I think I use a bit of mirroring in my writing. But not exactly between the people you'd expect. The main MC is trying to get past what his father has taught him and not become him. Another of MCs mirrors the antagonist - they both go through similar things at similar ages, but chose different paths. One turned out one way and one turned out the other.
    Anyway, all this mirroring thing is in the grand finale, so I'm not sure how well I pulled it off. :)

  2. Wow! awesome post! And how true. This is a tough one. I am writing a WIP progress that definitely uses mirroring, but, although I'm sure I have, I can't quite pinpoint it as easily in my new release Wayward Soul.


  3. Hi - great post! My current WIP uses mirroring, though I had never actually considered it in that light until I read this. Very interesting!

  4. Wow great post! Found you through SheWrites and so happy I did.

    I had never thought of it this way but my WIP uses mirroring. Thanks for the comparisons of what works and what doesn't. Think I will do some rewrites.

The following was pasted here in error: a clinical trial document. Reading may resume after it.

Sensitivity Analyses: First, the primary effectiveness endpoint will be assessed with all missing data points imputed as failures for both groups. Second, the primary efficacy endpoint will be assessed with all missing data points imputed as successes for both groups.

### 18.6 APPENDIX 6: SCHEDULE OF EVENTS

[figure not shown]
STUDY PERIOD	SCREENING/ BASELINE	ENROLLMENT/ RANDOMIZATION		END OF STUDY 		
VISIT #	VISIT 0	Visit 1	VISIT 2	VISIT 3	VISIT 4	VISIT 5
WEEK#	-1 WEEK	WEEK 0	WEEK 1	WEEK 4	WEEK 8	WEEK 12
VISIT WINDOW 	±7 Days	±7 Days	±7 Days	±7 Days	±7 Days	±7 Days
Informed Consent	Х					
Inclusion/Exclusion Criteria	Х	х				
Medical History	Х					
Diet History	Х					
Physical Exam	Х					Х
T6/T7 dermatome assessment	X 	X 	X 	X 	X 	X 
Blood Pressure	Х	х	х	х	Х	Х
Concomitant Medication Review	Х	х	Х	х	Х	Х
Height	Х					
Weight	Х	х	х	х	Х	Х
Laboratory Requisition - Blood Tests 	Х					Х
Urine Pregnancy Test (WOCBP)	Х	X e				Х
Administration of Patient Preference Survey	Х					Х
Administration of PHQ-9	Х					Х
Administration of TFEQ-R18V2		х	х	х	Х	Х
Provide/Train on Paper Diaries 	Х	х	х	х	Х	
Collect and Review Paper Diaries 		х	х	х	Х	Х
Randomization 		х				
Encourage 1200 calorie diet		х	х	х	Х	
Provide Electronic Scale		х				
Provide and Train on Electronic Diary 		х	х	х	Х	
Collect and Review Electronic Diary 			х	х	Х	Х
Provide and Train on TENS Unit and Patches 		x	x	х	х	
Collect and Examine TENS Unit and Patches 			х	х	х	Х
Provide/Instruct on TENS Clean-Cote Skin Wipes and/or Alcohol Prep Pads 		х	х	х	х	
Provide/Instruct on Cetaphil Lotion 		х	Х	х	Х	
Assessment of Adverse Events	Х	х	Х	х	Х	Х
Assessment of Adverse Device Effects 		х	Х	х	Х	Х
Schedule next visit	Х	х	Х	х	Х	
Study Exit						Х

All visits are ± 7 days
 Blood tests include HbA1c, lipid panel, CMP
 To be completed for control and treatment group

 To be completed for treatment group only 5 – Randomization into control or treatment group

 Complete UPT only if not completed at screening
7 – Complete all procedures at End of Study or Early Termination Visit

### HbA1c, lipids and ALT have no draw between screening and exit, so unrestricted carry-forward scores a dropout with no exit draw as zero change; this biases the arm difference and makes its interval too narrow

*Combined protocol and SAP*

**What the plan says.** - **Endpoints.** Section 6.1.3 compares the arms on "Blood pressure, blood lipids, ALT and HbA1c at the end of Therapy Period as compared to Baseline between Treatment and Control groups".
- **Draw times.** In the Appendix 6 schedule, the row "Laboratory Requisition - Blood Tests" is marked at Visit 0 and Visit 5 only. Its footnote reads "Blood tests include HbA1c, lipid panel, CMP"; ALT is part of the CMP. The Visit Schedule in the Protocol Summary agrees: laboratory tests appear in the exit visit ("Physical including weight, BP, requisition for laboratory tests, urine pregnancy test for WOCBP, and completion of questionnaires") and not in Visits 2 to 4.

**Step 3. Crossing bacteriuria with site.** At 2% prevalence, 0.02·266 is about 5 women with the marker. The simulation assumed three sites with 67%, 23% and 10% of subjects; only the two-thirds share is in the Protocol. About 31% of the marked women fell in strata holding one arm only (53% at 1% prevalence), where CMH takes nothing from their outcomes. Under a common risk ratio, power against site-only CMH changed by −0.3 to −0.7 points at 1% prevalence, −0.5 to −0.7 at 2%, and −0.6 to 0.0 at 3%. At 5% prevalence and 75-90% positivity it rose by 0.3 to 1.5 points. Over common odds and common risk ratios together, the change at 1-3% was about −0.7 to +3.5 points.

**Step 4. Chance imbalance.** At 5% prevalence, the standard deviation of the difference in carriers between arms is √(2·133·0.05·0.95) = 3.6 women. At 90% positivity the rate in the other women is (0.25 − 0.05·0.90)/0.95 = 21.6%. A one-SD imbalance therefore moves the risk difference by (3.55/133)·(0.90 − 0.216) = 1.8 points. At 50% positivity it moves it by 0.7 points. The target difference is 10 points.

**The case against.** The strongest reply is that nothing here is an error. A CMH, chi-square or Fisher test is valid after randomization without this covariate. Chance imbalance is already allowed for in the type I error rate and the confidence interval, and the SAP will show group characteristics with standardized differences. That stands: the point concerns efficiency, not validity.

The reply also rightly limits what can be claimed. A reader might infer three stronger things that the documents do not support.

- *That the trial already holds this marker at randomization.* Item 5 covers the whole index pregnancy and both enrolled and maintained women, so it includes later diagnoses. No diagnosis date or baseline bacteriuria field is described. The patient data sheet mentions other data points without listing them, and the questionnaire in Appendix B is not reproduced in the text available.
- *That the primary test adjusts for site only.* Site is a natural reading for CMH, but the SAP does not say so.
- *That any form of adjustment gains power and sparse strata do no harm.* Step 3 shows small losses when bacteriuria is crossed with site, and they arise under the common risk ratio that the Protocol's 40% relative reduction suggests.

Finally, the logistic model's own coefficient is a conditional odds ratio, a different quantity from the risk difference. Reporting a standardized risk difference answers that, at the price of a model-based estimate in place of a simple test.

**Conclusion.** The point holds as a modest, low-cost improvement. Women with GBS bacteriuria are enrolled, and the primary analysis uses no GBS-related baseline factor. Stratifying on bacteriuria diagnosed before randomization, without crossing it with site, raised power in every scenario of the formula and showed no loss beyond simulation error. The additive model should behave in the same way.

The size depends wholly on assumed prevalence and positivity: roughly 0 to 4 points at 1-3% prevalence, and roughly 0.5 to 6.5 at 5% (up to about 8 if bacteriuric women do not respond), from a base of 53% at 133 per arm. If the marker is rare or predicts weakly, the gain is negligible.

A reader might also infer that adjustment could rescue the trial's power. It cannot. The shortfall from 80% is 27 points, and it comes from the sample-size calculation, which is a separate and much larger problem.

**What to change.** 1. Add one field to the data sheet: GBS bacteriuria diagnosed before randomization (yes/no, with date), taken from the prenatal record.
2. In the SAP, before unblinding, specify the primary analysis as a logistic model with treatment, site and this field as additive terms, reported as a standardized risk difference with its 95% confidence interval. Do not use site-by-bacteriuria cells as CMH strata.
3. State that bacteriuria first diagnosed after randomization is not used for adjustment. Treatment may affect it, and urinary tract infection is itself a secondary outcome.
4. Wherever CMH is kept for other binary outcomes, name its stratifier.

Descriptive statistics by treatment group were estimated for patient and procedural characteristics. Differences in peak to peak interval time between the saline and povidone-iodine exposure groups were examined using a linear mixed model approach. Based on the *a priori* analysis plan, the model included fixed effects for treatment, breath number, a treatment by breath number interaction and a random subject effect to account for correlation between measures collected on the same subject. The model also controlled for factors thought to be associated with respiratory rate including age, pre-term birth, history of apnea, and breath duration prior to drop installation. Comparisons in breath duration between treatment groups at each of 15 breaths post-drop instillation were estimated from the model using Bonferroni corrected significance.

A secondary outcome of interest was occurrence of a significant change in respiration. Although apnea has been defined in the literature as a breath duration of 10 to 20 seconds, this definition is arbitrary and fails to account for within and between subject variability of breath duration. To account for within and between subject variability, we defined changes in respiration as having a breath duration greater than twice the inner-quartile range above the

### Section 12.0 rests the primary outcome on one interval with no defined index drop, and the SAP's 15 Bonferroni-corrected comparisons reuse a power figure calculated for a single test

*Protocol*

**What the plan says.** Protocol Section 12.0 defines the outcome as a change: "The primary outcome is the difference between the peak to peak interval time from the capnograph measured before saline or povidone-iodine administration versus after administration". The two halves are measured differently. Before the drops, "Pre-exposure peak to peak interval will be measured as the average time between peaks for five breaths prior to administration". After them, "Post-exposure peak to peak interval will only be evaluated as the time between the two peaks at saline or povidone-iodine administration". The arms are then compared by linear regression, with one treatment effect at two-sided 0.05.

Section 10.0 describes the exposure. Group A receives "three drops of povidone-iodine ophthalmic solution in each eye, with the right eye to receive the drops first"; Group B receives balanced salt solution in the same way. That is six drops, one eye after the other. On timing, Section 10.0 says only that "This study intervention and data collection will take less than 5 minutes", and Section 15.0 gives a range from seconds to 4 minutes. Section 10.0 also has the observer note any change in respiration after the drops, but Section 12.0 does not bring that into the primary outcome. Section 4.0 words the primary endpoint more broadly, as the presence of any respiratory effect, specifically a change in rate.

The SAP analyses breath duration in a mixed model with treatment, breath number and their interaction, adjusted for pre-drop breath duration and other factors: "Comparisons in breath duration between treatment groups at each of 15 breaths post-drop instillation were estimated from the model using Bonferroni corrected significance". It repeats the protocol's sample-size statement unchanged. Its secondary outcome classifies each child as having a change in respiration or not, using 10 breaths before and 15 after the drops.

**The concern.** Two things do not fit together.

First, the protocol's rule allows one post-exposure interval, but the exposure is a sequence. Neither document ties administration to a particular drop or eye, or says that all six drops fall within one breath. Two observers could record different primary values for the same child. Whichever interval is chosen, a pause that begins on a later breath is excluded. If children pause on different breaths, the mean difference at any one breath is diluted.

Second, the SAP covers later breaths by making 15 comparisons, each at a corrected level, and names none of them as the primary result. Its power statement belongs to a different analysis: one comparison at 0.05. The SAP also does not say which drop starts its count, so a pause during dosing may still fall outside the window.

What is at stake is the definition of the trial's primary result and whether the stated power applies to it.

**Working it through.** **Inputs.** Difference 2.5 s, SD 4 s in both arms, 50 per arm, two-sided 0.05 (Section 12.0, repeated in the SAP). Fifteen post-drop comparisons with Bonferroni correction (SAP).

5. What a great post!

    I think mirroring as an idea is really interesting, and it can be very effective when done right. I think that some of the best examples of mirroring I've read have been where the protagonist and antagonist both start out from the same place, but you can see, in the decisions and choices they make, their paths rolling out in front of them, leading to the climax.

  6. A very thoughtful post. My villains end up being more mirror opposites then mirror images.


  7. Very interesting and helpful post. I like that you talked about "villains" that are not characters in a book. Whatever shape or form they take, they are the force that moves both the plot and mirrored character forward by standing in the way.

  8. This is a great post for me, Suzie, because I am in the process of creating a villain and need to begin to look a bit deeper. Will think about mirroring - really nice examples from the movies.

  9. It's nice seeing that everyone is giving thought to their villain. It's not easy writing a good villain. I have more to say on the subject, but I'm waiting for it to gel. Hope y'all will be around to give your thoughts.